IT Staffing Strategy Principles

Posting about staffing strategy. I think that staffing strategy applies at any level of the organization chart, and there are some basic principles that are universal and intuitive. I think that in Information Technology we sometimes lose sight of those basic principles, and skew our staffing strategy or worse, don’t understand or misapply the principles. 

The Principle of Enterprise

The basic concept of the enterprise is that we convert time (the time our people are on the job) into value (something that we get paid for). We call this conversion “Work”. Work is different from activity, specifically in that work creates output, for which the enterprise can get compensated. We can only get compensated for output that someone finds valuable. Therefore when we create output that is not “wanted” it is not valuable. We consume staff time to create the non-valuable output (service, product) but cannot get compensated because there is no “demand”. Demand creates the value. The greater the demand the greater the value, and possibly the more we can be compensated.

The Principle of Staff Cost

Staff get compensated either for their time or for their output. The enterprise has to match output to demand, and time to output in order to be “cost efficient”. If there is more output than demand, the enterprise has paid for output that is not valuable. If there are staff who are idle, it costs the enterprise to pay them when there is no output for them to create. This is the simple relationship between staff and demand.

The Principle of Value

Of course in any enterprise there is activity that is not related to satisfying demand. This activity produces cost, but no output. It may be necessary to do this activity in order to maintain the enterprise, but it is still uncompensated activity. It is about “keeping the lights on”. Much of what is done in IT is uncompensated activity.  Some activity like building software assets or installing systems that enable or enhance the organizations ability to meet demand are compensated and funded as capital assets.  We call work that is related to satisfying demand – Value Chain Work.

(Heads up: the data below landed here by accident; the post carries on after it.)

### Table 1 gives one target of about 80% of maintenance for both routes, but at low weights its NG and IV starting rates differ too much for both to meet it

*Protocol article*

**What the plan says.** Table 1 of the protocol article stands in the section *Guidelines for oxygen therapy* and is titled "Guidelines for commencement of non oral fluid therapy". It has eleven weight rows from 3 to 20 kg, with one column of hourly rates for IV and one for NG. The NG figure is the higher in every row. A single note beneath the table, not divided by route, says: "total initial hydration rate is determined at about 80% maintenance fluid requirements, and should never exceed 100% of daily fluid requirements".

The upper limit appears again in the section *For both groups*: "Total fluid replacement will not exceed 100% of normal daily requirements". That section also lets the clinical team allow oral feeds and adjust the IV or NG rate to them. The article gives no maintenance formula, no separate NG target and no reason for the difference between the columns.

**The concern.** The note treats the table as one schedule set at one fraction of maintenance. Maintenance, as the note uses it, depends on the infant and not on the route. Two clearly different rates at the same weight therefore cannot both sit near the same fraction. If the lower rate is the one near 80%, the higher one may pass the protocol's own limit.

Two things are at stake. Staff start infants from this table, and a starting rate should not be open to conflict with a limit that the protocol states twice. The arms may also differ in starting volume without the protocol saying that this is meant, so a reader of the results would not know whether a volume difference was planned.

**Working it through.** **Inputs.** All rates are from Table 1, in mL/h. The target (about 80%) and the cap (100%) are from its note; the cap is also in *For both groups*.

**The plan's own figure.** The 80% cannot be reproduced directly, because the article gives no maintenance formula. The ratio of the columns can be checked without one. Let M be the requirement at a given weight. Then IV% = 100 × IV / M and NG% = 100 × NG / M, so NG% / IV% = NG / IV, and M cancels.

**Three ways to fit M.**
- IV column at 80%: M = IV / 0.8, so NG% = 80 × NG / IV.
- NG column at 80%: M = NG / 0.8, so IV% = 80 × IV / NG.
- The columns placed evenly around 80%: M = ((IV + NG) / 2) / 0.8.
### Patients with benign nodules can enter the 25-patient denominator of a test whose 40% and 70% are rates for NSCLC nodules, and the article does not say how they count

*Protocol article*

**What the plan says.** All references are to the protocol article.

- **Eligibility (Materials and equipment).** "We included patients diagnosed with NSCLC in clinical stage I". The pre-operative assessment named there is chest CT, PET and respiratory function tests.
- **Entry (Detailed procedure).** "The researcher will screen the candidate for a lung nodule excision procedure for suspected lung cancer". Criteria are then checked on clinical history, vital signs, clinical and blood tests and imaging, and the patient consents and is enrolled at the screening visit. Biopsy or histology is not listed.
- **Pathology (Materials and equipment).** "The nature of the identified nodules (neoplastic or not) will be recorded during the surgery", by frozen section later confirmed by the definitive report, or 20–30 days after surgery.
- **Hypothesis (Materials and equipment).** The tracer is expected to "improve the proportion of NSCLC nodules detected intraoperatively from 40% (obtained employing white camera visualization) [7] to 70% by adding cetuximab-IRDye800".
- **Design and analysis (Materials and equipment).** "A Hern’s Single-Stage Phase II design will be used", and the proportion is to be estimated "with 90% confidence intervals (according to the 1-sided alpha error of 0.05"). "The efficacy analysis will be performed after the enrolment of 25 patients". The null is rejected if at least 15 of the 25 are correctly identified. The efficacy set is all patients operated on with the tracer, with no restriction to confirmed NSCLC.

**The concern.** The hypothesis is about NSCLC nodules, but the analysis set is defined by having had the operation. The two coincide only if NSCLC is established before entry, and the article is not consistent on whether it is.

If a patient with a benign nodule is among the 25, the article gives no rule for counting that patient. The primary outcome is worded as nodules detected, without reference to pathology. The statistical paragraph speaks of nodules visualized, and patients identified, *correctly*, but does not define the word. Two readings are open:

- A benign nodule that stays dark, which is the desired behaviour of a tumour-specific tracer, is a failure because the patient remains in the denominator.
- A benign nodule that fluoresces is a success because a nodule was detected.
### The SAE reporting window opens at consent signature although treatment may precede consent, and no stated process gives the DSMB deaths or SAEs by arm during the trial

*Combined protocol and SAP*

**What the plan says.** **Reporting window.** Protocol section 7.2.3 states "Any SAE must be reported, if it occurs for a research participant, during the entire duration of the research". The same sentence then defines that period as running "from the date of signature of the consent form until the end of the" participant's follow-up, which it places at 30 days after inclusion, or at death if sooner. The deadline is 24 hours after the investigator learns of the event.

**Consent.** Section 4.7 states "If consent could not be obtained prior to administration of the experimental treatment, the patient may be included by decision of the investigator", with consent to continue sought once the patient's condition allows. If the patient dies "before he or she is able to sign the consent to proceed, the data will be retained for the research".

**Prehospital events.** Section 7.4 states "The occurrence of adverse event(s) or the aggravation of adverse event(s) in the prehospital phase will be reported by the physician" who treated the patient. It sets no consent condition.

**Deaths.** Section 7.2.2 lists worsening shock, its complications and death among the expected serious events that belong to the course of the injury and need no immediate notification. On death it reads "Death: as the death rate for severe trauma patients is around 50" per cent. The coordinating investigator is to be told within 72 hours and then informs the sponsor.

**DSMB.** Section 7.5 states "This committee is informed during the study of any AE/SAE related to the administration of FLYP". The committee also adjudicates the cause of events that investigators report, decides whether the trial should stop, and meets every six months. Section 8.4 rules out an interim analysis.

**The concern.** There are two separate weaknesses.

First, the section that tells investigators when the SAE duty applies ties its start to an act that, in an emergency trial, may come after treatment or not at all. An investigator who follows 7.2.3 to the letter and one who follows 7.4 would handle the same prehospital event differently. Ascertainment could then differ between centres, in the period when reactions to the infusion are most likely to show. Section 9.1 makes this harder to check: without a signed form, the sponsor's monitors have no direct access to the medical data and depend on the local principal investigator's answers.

Application of Principles

Of course, this is all fine, but I sense some of you asking “How does this have anything to do with staffing strategy?” The difference between activity and output is the way we manage them, the goals we have for optimizing our compensation. The enterprise wants to match output with demand, and then produce that valued output for the least cost and in ways that increase demand over time. As for activity, we merely need to reduce unnecessary activity and get necessary activity done for the least cost possible.

When we think about the goals expressed in the paragraph above we should recognize the following:

For Value Chain “work” our goals are:
1) Focus – Produce only the output that matches the demand.
2) Cost – Produce this output for the least (staff) cost.
3) Quality – Produce this output with the quality, service, timeliness that improves our ability to gain market share (increase demand).

Which is different than our goals for non-value chain work:
1) Focus – Produce only the output that is absolutely necessary to sustain the enterprise.
2) Cost – Produce this output for least (staff) cost.
3) Quality – Produce this output in ways that does not interfere with or inhibit our value chain work goals.

Each of the goals is correlated to its pair in the other section. Lets look at what staff needs to do to accomplish each goal:

1) Focus – this is the job of your leadership and management. They need to ensure that staff is working on the “right” work, and that unnecessary or non-valued work is not being performed. They need to develop systems and practices to help focus the staff on making sure the most important work gets prioritized.

2) Cost – there are two ways to reduce or adjust cost – the most obvious is to hire cheaper staff or pay lower wages. This strategy can be effective when the work is repetitive, and is not tremendously affected by talent. The other strategy is to focus on talent – because the talented resources can find ways to outproduce the average by a factor greater than their increased wage. In either case, competence plays a role, because the ability to learn from mistakes or to increase effectiveness by acquiring new skill over time is valuable regardless of whether talent is a key factor. In IT especially, automating the repetitive portions of the work, solving new problems, adopting newer and less costly practices all require talent. In these ways, a small number of talented people can increase the output of a much larger organization.

3) Quality – Talent and leadership almost always come into play here. Understanding what factors in the work relate to increased market share or potentially inhibit our ability to deliver other value chain work is important. It is a separate undertaking, and almost always requires talent at some level. This is a “leads” play within staffing strategy, as it is your leads who recognize when the work they are responsible for is having adverse impact on demand or on other valuable work.

IT executives would do well to consider how their current staffing model aligns with these goals. Do you have the right people in the right roles to ensure focus, drive down cost without sacrificing the quality required to maintain or increase demand?  Moreover does your hiring strategy bring your model into greater alignment with the spirit of these goals?

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